The Reading Orienteering Club for At-Risk Students: Follow-Up Study

Anna Thompson

Anna Thompson, MA

Presented at the 123rd Annual Convention of the American Psychological Association at Toronto, Canada, August 2015, Thursday, August 6, 1:00 P.M.

Address correspondence to: a.thompson992@yahoo.com

Abstract

Overall, reading scores in the United States of America (US) and South Carolina have been below the national average for the past several years. The majority of students, 66% tested, in the US were reading below the appropriate grade level (National Center for Education Statistics, 2013). According to the National Assessment of Educational Progress, national reading levels are low for not only elementary school children, but also middle school students. Twenty-two percent of students in middle school scored below their appropriate grade level (National Center for Education Statistics, 2013). The Reading Orienteering Club (ROC) after school program is a group-centered prevention program that focuses on improving reading ability and comprehension in elementary school children of Aiken County. Students participating in ROC have difficulties in reading, spelling, and comprehension. This single-subject design study documented improvement in reading levels of seven children in Aiken County before and during participation in ROC. The children were then placed into two groups, based on the length of intervention: one or two years. Children who completed two years of intervention showed greater improvement than children who completed only one year.

Keywords: university-community program, group-centered prevention, reading, writing, English language arts

The Reading Orienteering Club for At-Risk Students: Follow-Up Study

by Anna Thompson

This study describes the outcomes of the ROC, “a year-long group-centered after-school community-based prevention program that emphasizes phonological awareness, reading and writing, spelling, and intensive hands-on instruction” (Clanton Harpine, 2013, p. ix). The ROC uses strategies such as vowel clustering, the 4-step method, and group-centered prevention interventions in order to improve the literacy scores and behavior of the children- primarily 1st, 2nd, and 3rd graders, of Aiken County in South Carolina. The 4-step method involves having the children: (a) capture words they do not know, (b) write the word correctly, (c) look up the words in the dictionary to find the definition, (d) and write sentences using these words (Clanton Harpine, 2013). This allows children to correct themselves, learn a new word, and gain a better comprehension of the word. The main goals of this program are for children to practice “reading, writing, spelling, focusing their attention, comprehension, following step-by-step instruction, learning new words, and practicing a specific vowel cluster for the day” (Clanton Harpine, 2013, xi).

A lack of literacy skills has become a growing issue throughout the US. Overall reading scores of the US have been below grade level for the past several years. Sixty-six percent of children tested in the US were reading below the appropriate grade level for their age (National Center for Education, 2013). In this study, Reading Grade Level describes the reading ability of the participants based on grade level. The data was collected from the Dominie Reading Assessment, given by teachers in the Aiken County School District. According to the NAEP, national reading levels are low for elementary and middle school children (National Center for Education, 2013). For example, twenty-two percent of students in middle school scored below their appropriate grade level (National Center for Education, 2013). Programs like the ROC are important in helping improve literacy rates in elementary and middle school students, especially for those who may not be getting the needed support from home.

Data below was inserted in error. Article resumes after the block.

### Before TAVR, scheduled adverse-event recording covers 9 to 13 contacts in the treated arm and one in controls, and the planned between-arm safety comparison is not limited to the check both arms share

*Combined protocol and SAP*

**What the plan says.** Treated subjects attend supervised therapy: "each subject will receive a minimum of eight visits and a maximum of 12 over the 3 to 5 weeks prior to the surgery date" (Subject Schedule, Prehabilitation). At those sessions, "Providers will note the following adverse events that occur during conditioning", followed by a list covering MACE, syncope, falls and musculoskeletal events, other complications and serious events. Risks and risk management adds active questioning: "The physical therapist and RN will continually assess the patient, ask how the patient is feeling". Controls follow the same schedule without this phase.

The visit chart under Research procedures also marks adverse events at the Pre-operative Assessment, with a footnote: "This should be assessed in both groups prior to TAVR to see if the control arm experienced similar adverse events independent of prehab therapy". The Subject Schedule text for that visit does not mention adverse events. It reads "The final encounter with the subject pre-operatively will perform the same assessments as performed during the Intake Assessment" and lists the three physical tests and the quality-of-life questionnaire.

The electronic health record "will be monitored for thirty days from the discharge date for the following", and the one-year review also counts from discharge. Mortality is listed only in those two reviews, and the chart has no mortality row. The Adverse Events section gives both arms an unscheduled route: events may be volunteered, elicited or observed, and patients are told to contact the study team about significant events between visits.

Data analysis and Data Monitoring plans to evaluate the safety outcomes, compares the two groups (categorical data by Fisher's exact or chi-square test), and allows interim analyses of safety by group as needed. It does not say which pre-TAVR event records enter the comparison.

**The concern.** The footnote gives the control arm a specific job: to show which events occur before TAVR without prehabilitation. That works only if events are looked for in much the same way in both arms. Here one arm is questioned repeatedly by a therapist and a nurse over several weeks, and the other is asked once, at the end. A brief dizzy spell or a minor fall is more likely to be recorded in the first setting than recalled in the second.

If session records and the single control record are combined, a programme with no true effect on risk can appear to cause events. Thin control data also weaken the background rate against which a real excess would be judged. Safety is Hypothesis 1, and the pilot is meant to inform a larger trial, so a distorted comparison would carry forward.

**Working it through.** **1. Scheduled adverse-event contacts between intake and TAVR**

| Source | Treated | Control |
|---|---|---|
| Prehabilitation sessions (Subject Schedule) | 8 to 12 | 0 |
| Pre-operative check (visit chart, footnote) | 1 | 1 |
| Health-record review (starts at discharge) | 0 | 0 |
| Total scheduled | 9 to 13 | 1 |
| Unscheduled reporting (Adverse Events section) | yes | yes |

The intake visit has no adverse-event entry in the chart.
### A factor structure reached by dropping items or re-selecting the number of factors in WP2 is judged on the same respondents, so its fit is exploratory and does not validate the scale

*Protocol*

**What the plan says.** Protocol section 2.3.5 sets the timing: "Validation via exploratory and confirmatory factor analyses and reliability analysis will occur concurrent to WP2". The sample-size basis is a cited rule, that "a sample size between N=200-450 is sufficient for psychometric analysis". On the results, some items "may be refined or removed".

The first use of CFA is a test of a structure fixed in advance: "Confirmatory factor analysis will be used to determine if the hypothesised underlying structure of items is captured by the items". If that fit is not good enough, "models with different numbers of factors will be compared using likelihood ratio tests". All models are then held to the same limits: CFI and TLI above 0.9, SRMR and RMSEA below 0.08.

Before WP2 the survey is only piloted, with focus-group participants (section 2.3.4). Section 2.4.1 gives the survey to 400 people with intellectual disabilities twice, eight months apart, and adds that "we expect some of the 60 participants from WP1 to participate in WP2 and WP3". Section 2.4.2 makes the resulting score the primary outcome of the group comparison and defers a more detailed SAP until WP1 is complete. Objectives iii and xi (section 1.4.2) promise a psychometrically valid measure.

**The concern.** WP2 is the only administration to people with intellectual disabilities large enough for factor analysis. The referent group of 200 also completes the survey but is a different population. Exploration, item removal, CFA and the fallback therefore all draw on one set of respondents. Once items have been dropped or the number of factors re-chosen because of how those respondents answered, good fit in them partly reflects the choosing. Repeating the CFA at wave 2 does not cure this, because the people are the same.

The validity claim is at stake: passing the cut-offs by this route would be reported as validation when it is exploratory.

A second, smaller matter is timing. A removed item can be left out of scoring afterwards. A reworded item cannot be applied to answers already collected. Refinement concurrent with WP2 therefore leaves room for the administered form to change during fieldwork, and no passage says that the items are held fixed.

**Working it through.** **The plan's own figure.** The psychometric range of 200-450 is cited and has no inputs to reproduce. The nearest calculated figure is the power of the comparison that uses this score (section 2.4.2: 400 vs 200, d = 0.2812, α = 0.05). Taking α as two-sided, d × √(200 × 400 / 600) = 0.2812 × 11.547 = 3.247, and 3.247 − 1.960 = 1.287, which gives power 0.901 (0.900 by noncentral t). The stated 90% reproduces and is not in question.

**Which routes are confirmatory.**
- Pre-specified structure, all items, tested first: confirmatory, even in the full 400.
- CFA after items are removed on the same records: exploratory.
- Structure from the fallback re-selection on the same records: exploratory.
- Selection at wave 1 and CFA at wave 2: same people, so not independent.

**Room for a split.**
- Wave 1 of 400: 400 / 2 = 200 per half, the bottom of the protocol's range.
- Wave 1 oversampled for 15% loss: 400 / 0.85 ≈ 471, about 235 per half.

Additionally, the ROC program is a group-centered intervention program that focuses on academic performance using self-efficacy, intrinsic motivation, and group cohesion (Clanton Harpine, 2008). These goals are accomplished by allowing participants to complete the exercise stations at their own pace in small groups. Consequently, Brigman and Webb (2007) discovered success in using groups as an intervention tool. They studied ways to help students improve their reading skills and attitudes in order to be successful in a school setting, while utilizing both large and small groups.

This study was in response to a previously completed study based on the Group-Centered After-School Community-Based Prevention Program (Thompson, 2014). Thompson’s study examined the impact of the amount of time spent in the ROC program as well as the impact that occurred based on when the children began the intervention. The information gathered was then compared to the literacy scores of forty-six children. The results revealed that early intervention created positive reading outcomes for participants. However, the study did not provide enough evidence to support the hypothesis stating that staying in the program for a greater length of time, increased test scores (Thompson, 2014). The current study also tested two additional hypotheses. Hypothesis 1 states that children who complete the ROC program will show improvement in reading level. The second alternative hypothesis of this study states that children who complete the ROC program in two years will improve more than children who complete the program in one year. These hypotheses were determined based on positive scores of the participants in the previous study.

Method

Participants

The participants of this case study include seven children who received no compensation or coercion in participating. Of this group of participants, three are male and four are female. Participants were enrolled in Byrd Elementary, North Aiken Elementary, Warrenville Elementary, and Aiken Elementary school in Aiken, South Carolina. Two participants completed the intervention during the 1st grade. Three participants completed the intervention during the 2nd grade. Two participants completed the intervention during the 3rd grade. Starting ages ranged from 6-years-old to 8-years-old. All seven participants are African American.